Invictus has all the trappings of a major Oscar contender. It’s based on a noble true story, one that changed the course of history. It has a cast that includes Matt Damon and Morgan Freeman as Nelson Mandela. And it has Academy favorite director Clint Eastwood calling the shots. So, it came as a huge disappointment that I found almost nothing to enjoy about the movie.
The truly inspiring story tells how Nelson Mandela enlisted the help of the national rugby team to unite South Africa. He had a vision of the hapless team winning the 1995 World Cup with South Africa as the host country, a vision he shared with team captain Francois Pienaar (Damon). Mandela believed in the universal language of sport to bring his people together.
It actually sounds great on paper. And the movie oozes with integrity and historical accuracy, although some liberties were taken. Mandela kept the poem “Invictus” by William Ernest Henley with him while he was incarcerated. It was one of his inspirations – “Invictus” being Latin for “Invincible.” In the movie, he gives the poem to Pienaar before the big match. In reality though, Mandela gave him an extract from Theodore Roosevelt's "The Man in the Arena" speech from 1910.
The thing is, Eastwood and his screenwriters needed to take even more liberties. The whole affair feels like the driest of history books and seems content to present us with dramatizations of the facts, in order, as they happened. It reminded me of the failings of the similarly well-meaning epic Gandhi from 1982 – an Oscar darling. The events are all there, but we aren’t given that touch of insight that allows us to see a bit of ourselves in the characters.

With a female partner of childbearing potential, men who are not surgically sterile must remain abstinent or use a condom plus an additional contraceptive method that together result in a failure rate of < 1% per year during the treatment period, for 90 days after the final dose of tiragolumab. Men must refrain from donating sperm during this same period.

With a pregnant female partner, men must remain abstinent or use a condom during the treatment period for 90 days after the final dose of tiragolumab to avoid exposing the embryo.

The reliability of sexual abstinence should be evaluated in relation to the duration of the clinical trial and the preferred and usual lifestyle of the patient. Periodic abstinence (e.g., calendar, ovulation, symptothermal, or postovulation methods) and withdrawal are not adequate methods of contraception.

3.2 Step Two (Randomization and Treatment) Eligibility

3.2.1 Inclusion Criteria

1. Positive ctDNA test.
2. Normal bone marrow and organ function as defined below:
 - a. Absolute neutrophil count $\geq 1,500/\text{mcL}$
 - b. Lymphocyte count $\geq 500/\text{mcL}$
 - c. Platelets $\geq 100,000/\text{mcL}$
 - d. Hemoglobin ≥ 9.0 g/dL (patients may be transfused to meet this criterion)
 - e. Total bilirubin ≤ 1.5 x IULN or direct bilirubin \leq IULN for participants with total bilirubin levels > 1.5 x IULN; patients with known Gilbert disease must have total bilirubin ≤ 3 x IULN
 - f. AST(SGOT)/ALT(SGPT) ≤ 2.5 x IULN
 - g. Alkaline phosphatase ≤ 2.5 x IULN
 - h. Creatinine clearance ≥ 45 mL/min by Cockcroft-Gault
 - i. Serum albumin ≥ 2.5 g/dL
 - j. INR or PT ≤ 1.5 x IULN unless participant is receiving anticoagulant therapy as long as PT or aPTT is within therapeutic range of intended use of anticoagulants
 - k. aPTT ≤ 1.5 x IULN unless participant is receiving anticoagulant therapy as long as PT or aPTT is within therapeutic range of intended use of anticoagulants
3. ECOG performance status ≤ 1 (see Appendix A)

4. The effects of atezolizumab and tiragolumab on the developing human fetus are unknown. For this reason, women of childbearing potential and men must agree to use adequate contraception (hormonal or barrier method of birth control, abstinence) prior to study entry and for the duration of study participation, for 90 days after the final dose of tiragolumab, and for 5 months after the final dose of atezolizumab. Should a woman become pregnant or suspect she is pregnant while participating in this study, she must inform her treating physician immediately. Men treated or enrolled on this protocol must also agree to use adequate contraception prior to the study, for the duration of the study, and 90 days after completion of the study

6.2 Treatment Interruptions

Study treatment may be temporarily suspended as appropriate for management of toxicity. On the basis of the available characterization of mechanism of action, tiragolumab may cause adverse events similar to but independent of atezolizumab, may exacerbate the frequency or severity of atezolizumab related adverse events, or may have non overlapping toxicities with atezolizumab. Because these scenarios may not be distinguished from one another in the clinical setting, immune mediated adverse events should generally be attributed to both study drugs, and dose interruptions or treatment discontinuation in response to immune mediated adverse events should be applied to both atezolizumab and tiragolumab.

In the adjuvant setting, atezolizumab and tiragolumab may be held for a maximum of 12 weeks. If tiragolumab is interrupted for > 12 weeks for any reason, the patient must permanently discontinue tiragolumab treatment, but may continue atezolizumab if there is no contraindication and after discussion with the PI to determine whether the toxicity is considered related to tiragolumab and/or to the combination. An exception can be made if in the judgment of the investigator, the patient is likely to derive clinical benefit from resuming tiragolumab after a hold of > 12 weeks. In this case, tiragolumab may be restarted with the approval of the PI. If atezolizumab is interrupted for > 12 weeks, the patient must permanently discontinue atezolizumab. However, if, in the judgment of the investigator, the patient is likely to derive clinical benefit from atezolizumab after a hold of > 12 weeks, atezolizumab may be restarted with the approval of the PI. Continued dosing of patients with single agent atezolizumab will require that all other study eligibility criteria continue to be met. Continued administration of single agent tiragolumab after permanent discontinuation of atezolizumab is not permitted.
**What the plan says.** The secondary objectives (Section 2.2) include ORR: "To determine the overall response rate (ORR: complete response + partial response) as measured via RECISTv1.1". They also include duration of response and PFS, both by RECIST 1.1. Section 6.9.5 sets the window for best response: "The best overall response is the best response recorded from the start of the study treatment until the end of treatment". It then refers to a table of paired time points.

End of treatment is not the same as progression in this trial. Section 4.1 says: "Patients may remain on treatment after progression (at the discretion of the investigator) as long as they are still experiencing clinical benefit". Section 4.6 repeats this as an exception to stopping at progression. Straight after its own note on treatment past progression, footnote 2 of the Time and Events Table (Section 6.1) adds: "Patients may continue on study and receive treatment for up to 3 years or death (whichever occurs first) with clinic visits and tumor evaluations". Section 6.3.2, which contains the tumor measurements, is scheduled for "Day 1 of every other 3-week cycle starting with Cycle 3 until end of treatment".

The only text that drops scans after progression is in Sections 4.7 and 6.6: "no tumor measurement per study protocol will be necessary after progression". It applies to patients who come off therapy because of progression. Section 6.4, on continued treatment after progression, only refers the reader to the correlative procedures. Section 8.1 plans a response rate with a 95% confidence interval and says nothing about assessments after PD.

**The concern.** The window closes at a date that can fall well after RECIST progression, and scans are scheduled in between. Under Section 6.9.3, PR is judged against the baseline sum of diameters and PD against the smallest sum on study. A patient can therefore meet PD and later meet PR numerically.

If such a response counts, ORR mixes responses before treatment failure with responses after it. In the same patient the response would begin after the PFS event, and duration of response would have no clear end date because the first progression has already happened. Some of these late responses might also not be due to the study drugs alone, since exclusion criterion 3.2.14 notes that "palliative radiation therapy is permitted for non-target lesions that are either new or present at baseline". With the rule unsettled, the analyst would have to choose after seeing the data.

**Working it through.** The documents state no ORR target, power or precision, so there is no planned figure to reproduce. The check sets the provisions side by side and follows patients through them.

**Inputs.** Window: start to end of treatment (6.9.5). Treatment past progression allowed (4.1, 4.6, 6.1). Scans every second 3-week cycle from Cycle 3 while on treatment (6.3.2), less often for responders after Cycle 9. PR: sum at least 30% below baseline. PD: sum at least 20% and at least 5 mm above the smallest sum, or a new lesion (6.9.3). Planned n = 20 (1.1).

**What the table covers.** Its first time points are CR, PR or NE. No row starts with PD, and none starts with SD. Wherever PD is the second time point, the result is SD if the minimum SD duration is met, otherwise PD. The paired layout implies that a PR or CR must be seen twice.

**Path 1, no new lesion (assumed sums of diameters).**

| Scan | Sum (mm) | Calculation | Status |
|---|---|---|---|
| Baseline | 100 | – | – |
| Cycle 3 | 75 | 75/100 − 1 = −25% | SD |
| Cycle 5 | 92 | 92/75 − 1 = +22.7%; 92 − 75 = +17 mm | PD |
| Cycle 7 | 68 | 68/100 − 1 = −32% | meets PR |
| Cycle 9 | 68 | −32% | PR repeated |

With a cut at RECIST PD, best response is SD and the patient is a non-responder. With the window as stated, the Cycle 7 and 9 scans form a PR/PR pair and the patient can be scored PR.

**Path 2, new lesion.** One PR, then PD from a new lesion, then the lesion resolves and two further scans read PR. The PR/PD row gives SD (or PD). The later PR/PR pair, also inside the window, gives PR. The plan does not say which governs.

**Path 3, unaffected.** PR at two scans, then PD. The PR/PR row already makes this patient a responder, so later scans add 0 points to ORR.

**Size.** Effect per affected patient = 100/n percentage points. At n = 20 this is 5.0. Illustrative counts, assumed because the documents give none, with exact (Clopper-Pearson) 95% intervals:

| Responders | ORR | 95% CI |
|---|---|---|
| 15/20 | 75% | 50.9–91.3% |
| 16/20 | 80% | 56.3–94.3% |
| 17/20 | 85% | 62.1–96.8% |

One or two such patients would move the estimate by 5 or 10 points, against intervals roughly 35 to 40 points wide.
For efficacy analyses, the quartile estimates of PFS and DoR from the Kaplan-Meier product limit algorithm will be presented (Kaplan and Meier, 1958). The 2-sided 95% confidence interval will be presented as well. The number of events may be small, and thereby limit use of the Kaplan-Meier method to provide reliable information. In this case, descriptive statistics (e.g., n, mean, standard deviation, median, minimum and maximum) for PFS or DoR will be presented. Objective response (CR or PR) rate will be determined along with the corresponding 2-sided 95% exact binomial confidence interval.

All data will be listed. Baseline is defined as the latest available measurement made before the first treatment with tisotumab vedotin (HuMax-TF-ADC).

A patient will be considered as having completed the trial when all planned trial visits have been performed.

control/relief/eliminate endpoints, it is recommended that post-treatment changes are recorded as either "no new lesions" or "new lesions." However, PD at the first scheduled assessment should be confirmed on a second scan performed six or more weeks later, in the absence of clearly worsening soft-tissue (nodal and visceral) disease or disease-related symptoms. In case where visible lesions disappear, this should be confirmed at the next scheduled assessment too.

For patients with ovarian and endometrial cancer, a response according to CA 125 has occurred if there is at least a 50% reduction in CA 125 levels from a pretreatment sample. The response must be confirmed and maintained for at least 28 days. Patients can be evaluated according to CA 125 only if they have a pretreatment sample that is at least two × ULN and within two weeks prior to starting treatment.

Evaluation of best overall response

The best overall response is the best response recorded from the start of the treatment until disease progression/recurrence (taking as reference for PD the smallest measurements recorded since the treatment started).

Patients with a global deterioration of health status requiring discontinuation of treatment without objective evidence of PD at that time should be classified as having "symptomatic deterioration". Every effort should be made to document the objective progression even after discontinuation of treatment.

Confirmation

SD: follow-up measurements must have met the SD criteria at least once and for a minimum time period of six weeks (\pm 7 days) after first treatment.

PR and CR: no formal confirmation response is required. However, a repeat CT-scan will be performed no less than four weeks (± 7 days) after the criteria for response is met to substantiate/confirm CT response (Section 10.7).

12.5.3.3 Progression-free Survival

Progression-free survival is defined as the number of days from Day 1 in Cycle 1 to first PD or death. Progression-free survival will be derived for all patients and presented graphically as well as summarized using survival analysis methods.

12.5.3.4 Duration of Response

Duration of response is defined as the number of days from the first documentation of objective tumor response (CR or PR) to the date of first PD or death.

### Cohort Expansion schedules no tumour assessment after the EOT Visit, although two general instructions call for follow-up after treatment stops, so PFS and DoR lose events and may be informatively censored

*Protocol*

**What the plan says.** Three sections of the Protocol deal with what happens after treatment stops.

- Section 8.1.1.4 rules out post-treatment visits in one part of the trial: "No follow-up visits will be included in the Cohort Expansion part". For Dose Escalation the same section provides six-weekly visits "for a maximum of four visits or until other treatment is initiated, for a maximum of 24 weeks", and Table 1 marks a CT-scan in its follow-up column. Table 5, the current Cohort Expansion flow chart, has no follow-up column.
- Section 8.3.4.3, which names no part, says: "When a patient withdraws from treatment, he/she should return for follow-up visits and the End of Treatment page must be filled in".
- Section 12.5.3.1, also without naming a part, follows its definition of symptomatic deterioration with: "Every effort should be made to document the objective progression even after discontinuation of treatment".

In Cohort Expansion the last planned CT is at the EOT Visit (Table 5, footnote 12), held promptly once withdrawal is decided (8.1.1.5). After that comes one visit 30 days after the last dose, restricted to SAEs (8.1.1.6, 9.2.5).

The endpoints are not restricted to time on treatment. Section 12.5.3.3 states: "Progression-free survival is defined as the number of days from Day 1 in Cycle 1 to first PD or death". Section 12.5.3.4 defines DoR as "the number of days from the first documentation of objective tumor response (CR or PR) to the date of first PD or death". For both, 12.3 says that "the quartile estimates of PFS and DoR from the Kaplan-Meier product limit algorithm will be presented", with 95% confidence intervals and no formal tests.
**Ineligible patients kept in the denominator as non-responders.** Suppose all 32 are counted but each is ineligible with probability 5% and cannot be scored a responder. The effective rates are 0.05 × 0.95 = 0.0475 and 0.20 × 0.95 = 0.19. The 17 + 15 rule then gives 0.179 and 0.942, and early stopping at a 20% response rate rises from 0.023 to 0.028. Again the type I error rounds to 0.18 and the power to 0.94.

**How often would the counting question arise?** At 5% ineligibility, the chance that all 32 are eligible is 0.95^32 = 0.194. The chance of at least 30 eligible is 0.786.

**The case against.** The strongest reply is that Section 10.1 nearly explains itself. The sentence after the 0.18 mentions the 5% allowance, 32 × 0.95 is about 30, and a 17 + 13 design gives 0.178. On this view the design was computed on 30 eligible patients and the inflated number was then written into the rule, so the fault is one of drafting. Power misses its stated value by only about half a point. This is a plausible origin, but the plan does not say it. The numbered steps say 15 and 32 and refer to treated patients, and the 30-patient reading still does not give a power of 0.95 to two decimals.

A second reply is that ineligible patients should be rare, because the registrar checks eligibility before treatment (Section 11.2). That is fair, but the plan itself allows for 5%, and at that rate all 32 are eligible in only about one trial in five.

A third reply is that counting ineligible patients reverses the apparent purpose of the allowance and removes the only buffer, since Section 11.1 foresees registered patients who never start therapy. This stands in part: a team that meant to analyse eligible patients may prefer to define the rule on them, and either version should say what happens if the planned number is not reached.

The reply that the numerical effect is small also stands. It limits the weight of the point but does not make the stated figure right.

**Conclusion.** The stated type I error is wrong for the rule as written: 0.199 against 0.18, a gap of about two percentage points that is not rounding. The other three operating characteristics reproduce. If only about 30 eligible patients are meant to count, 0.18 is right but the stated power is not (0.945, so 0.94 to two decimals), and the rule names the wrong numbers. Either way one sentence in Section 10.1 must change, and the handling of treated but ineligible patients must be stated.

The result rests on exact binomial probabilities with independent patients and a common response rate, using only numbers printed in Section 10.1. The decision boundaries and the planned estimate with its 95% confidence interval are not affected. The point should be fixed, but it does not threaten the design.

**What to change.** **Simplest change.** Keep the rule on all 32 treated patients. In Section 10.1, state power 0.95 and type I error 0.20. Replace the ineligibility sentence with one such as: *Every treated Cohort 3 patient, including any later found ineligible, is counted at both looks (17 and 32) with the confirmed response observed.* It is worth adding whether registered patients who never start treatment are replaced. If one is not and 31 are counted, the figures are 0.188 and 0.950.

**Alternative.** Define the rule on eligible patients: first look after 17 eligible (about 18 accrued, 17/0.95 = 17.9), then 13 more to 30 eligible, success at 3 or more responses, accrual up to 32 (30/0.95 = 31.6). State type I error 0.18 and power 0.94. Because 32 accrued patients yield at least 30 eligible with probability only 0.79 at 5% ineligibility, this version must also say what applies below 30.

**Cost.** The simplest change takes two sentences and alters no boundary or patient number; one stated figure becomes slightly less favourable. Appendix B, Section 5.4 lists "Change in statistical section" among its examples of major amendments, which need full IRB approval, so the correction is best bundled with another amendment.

It reminds me of the current audience favorite The Blind Side – my wife and daughters are still mad at me for not liking it – which tried to take a story without a good villain and make us cherish the hero’s victory, but victory over what? That movie at least tried though. I just felt sorry for the poor English teacher who was made the villain simply for giving Big Mike the grades he deserved.
That movie’s writers needed to invent conflict where there was none. It’s called artistic license. With Invictus, the writers needed to create a stronger, more identifiable, impression that Mandela and the rugby team were bonded together by a shared destiny. The closest thing they were able to muster was having Mandela make a point of learning all of the players’ names. Otherwise, he and the players may as well exist in different movies.
Or, maybe, the writers needed to show more respect for the well-worn – for good reason – sports movie formulas. The success of the movie hinges on its thrilling the audience as the hopeless team manages to pull together and pull off the impossible. Unfortunately, this crucial ball was fumbled so completely that I had no idea how the team managed the feat. They just seemed to wake up one morning knowing how to play well. Why didn’t the writers study great sports movies like Miracle?
Invictus may well get nominated for a Best Picture Oscar and it certainly deserves some recognition for its elegant craftsmanship, but I think the “crowd” I saw it with judged the movie accurately. Out of the 17 people in the theater, I saw eight of them stretch and yawn before prying themselves out of their seats.